(Updates with markets close)
* Data shows weak start to May for U.S. factories
* Jobless rolls remain high and housing weak
* Markets unfazed by U.S. data
By Burton Frierson
NEW YORK, May 15 (Reuters) - The U.S. factory sector started the month on a weak note after declining in April, data showed on Thursday, while the number of workers stuck on jobless rolls hit a four-year high.
Together with poor sentiment among home builders, the data paints a weak picture of the U.S. economy. But it also sends mixed signals on inflation, leaving the Federal Reserve in a dilemma as it seeks to support the economy while keeping price pressures in check.
Factory activity in the U.S. mid-Atlantic region shrank for a sixth straight month in May, and manufacturing in New York State also declined this month, according to reports by regional Federal Reserve banks.
The poor start to May came after nationwide industrial production tumbled a bigger-than-expected 0.7 percent in April due to the most severe contraction in the manufacturing sector in nearly three years, the Federal Reserve said.
“The decline in April industrial production and reduction in manufacturing production is conclusive evidence that the industrial side of the U.S. economy is in a recession,” said Daniel J. Meckstroth, chief economist for industry research group Manufacturers Alliance/MAPI.
Stocks rose, shrugging off the weakness in the data and drawing optimism from news of a deal between key members of the U.S. Senate on a sweeping housing rescue plan.
The dollar rose against the euro EUR=, boosted by stocks, as well as concerns that strong euro zone economic growth may be at risk. Government bonds, which benefit from weak economic conditions, were higher.
The Philadelphia Federal Reserve Bank said its business activity index was at minus 15.6 this month, improving from minus 24.9 in April. Economists polled by Reuters had forecast a reading of negative 19.0.
On the labor market front, a government report showed the number of people who remained on jobless benefit rolls after drawing an initial week of aid increased 28,000 to 3.06 million in the week ended May 3.
It was the third consecutive week that continued claims were above 3.0 million and also the highest since March 2004.
The New York Fed’s “Empire State” general business conditions index fell to minus 3.23 in May from positive 0.63 in April.
The result was below economists’ expectations of a 0.0 reading and was the third time in four months it has been below zero.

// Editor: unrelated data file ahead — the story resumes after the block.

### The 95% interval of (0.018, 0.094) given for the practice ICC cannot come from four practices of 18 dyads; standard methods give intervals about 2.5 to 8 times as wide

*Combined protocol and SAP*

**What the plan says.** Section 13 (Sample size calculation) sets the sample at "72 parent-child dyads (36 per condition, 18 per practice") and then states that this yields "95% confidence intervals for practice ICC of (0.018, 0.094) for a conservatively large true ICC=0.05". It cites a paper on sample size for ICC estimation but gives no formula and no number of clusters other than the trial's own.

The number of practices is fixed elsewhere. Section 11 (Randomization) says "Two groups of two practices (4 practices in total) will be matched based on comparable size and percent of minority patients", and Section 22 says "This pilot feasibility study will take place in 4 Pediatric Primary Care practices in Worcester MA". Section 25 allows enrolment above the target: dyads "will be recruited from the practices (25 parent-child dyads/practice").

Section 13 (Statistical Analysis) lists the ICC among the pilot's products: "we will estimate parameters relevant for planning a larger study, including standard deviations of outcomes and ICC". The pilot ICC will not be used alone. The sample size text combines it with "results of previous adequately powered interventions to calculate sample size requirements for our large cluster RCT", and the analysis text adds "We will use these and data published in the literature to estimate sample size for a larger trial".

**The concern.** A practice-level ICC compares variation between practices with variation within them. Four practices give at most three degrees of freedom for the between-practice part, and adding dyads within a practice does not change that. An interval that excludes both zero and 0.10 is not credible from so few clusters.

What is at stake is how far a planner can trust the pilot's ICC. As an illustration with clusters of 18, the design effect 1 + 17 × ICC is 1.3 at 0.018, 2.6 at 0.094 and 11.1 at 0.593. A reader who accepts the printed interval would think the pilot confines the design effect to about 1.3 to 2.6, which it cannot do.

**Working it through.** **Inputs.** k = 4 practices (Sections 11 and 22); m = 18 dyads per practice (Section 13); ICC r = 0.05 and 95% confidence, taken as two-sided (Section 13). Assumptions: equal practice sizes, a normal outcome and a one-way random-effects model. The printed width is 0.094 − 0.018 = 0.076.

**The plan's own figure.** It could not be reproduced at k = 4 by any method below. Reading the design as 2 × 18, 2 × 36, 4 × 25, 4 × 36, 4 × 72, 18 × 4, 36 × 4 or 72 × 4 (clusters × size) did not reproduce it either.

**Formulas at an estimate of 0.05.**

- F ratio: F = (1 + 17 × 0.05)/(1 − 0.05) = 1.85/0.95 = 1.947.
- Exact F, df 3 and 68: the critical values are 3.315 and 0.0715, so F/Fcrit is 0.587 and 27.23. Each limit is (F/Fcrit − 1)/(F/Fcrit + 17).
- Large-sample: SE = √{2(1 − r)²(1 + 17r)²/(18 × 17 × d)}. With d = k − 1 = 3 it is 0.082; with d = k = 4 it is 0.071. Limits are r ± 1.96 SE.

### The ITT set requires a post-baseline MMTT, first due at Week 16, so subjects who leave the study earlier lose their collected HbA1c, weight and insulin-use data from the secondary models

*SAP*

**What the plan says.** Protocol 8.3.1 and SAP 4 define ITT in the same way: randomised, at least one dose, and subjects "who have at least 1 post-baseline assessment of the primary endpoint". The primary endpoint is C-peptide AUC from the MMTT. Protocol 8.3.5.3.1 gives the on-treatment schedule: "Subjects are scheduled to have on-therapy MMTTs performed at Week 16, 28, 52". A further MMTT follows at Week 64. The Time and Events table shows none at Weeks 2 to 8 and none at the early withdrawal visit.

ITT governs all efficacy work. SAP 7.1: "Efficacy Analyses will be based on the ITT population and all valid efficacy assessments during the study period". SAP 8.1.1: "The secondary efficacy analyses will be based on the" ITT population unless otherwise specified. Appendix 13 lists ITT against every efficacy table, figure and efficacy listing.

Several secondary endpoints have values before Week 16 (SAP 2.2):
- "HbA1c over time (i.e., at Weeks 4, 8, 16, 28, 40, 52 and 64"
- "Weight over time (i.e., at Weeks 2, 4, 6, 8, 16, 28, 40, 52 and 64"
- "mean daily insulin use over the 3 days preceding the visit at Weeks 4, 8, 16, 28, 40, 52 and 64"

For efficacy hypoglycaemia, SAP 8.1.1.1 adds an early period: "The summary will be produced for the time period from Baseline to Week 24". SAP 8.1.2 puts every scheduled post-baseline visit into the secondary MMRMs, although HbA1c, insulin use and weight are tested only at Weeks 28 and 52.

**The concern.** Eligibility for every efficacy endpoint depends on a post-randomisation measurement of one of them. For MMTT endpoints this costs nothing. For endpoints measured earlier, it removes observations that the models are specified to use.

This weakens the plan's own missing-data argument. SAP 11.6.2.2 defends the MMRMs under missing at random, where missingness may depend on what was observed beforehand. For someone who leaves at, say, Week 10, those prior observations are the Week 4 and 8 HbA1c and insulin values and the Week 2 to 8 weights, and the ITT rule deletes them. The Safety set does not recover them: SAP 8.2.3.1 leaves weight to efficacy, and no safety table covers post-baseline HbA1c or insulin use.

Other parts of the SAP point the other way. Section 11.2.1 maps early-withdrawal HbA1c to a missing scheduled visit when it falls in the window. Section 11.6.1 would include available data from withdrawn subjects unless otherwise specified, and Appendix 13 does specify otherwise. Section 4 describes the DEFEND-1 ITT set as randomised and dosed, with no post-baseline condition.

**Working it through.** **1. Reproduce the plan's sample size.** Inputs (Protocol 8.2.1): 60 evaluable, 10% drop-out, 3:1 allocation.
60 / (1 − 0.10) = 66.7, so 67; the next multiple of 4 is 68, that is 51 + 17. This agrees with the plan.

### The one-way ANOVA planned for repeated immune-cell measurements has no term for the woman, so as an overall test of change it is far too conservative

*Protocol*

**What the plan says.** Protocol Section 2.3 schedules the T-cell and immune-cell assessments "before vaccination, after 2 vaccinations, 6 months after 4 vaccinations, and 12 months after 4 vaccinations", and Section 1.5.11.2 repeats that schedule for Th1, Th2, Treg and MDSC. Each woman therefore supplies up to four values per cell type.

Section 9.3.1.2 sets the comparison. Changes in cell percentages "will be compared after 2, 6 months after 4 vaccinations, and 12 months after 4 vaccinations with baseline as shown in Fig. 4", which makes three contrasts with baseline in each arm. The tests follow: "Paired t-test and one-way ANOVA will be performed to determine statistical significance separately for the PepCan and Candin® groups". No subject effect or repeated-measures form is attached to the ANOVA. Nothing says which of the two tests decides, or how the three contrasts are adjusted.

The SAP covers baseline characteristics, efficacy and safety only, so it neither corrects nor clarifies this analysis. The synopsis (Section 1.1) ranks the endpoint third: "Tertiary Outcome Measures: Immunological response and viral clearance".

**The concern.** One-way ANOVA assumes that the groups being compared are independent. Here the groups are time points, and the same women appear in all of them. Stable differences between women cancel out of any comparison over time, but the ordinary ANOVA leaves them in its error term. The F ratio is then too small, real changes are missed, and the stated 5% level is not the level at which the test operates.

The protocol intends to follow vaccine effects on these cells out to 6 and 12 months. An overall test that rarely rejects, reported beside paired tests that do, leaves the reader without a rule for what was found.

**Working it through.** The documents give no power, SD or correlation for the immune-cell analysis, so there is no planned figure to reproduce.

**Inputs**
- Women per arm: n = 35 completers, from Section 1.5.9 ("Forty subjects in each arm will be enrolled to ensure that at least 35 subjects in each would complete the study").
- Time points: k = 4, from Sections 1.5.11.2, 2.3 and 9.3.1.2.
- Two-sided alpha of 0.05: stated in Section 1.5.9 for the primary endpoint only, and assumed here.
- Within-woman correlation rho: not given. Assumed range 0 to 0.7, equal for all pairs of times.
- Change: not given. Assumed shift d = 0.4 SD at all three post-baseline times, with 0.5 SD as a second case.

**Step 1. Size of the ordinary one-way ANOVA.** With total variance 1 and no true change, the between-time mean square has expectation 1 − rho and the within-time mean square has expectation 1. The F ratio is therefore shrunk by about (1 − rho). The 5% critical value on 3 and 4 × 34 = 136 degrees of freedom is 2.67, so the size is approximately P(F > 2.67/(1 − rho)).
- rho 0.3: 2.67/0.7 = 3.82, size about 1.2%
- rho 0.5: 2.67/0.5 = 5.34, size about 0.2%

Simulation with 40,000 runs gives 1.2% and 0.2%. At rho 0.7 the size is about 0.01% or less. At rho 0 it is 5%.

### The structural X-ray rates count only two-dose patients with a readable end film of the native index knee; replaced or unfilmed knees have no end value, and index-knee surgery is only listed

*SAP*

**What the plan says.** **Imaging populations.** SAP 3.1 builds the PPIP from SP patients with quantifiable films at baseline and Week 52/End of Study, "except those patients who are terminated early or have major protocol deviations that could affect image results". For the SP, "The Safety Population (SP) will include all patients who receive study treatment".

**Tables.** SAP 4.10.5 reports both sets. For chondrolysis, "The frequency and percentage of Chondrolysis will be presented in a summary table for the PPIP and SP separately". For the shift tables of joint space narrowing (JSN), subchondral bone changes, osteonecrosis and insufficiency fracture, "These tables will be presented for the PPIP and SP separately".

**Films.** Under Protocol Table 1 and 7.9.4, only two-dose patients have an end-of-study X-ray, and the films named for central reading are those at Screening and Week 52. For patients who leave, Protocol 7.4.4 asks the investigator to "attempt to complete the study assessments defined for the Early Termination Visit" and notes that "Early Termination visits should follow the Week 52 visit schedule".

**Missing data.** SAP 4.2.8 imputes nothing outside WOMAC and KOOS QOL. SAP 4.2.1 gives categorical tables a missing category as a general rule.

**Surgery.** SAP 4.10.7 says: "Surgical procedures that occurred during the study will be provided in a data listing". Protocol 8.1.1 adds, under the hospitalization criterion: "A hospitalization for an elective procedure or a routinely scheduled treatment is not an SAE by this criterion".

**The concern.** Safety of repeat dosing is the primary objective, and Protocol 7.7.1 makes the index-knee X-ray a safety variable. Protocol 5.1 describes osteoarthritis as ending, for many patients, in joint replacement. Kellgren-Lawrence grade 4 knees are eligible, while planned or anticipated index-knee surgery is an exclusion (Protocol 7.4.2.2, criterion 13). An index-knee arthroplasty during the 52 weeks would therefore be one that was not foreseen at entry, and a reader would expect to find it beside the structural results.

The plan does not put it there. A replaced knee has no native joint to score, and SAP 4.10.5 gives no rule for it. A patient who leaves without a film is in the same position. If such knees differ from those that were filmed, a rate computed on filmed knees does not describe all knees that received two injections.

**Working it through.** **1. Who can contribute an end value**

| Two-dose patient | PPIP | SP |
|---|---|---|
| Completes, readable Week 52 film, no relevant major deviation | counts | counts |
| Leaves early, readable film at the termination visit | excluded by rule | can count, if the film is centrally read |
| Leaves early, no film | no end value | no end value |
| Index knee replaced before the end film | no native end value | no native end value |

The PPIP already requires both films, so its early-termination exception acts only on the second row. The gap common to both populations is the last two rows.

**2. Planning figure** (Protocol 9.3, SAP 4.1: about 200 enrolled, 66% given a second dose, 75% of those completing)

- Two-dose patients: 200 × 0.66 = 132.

U.S. home builder sentiment fell for the first time in four months in May, edging closer to the record low set in December, as market conditions continued to worsen.
The National Association of Home Builders said its preliminary NAHB/Wells Fargo Housing Market Index fell to 19 from 20, within one point of the record low of 18 set in December 2007. The gauge started in January 1985.
The Empire State survey’s prices paid measure of inflation rose to the highest since the start of the data series in July 2001, but a fall in prices received suggested companies were struggling for pricing power over their clients.
Further supporting this, the difference between the two price measures was the biggest since the start of the data series in 2001.
“Perhaps we’re trying too hard, but we’d read this set of data as bond-market friendly with Empire weaker than expected, and prices paid at a wide spread to prices received, which we think stresses corporate profits,” said David Ader, head of government bond strategy at RBS Greenwich Capital in Greenwich, Connecticut.
There was more news of softening inflation pressure in the industrial production report.
Total industry capacity use stood at 79.7 percent, the lowest since September 2005. Economists were expecting capacity utilization of 80.1 percent.
However, the Philly Fed report bucked this trend, with prices paid and prices received both rising.
In potentially troubling news for an already weak U.S. dollar, net overall U.S. capital flows reversed sharply in March to show outflows of $48.2 billion. This followed a revised $48.9 billion inflow in February, the U.S. Treasury Department said.
Additional reporting by Joanne Morrison, Doug Palmer, David Lawder, Alister Bull in Washington; Editing by Dan Grebler